Peggy Riley is the author of the incredibly intriguing Amity & Sorrow. Although I have not reviewed Amity & Sorrow here on the blog, I did write it up as a feature for the She Knows Book Lounge. Peggy is here today talking about cults and utopias.
I was five when Charles Manson was given the death penalty for the Tate-La Bianca murders committed by his followers, The Family. I was too young to understand how a longhaired, crazy-eyed man could inspire such passion in his commune of young female hippies, but I wouldn’t forget his face. I was thirteen when I saw the bodies of nine hundred and fourteen worshippers strewn across the dirt of the jungle compound of Jonestown; they had drunk poison at the command of their leader, Jim Jones. In between there were catastrophes: earthquakes and oil spills, riots and serial killers, even as the Beach Boys still wished everyone could be a California girl, singing at rundown county fairs between hog calls.
When I was born in California, people were still moving west, still pursuing the American Dream at its very edge. Even before it was a state, California was the destination for dreamers: pioneers and gold diggers, wannabe movie stars and fanatics, Midwesterners and émigrés’ intent on political, economic, and religious freedom. It was also a hotbed for cults.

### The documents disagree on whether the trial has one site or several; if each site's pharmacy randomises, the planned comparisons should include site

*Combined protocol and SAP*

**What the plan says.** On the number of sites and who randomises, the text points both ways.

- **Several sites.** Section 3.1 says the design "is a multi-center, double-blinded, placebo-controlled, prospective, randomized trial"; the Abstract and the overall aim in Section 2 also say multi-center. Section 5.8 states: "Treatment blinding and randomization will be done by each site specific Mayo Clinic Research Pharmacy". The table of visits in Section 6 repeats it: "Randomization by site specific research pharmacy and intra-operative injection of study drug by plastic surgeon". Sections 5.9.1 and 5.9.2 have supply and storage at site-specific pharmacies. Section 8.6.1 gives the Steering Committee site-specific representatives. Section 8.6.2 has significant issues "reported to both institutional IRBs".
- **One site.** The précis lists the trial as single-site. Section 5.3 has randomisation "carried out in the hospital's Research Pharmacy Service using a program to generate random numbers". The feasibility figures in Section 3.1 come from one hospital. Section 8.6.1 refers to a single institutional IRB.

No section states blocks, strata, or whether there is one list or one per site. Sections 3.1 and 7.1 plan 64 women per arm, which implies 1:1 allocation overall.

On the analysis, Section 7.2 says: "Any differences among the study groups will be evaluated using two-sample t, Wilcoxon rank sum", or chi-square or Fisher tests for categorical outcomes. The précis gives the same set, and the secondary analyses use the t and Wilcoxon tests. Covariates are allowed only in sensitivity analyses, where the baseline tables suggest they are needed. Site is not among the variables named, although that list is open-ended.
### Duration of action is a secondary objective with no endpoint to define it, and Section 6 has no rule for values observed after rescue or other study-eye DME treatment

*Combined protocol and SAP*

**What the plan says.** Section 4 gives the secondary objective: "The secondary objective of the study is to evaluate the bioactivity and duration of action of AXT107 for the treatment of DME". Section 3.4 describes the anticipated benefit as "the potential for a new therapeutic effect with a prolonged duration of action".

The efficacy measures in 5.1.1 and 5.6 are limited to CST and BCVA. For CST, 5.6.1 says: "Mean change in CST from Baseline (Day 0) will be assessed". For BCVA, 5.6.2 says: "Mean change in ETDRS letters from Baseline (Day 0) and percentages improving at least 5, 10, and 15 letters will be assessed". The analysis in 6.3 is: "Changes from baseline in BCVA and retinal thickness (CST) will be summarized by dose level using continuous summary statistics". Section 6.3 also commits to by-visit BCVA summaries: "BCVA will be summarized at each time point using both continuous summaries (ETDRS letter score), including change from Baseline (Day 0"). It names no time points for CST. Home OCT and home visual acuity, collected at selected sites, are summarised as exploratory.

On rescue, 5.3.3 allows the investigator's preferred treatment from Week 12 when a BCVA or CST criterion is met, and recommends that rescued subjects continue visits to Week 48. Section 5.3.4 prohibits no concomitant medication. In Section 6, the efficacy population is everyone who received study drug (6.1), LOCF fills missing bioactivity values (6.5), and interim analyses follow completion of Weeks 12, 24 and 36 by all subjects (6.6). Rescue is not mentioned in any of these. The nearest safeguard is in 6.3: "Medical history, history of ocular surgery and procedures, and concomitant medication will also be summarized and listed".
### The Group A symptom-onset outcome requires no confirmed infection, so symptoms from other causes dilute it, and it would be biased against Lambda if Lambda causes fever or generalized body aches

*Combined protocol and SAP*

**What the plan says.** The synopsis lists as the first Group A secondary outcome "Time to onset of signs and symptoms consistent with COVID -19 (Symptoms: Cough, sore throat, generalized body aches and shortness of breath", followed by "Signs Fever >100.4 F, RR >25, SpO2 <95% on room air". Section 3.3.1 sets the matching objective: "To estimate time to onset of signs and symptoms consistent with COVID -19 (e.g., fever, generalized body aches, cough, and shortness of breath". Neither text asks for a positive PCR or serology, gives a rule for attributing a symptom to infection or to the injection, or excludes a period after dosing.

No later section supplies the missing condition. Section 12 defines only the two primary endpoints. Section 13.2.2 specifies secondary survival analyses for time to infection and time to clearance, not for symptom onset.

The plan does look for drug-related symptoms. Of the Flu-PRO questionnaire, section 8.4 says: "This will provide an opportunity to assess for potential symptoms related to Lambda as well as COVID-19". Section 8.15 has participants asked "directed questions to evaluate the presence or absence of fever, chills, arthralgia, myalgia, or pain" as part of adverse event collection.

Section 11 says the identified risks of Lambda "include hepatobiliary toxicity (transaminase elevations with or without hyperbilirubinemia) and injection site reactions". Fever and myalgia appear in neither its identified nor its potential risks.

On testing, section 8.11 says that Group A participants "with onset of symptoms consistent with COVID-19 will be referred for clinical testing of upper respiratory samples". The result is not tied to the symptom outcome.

The Summer of Love filled California with utopian hippies, cut off from their families and looking to be a part of something. From the Midwest came Charles Manson and Jim Jones, both with their own troubled family backgrounds: Manson’s mother sold him for a pitcher of beer then put him into care; Jones’ mother believed she had given birth to a messiah. Both were intent on becoming charismatic leaders, creating new families through communal living, left-wing political activism, and lots of sex. In California, they found a state full of fresh-faced and down-and-out followers, people with a great capacity to believe and a greater need to belong. In Manson and Jones, in charismatic leaders throughout history, they found a modern messiah, able to be both father and God. We all want to belong to a person, a family, a group. I can understand the yearning, if not the commitment to the violent outcome when all that utopia goes wrong, as it always does – as it must.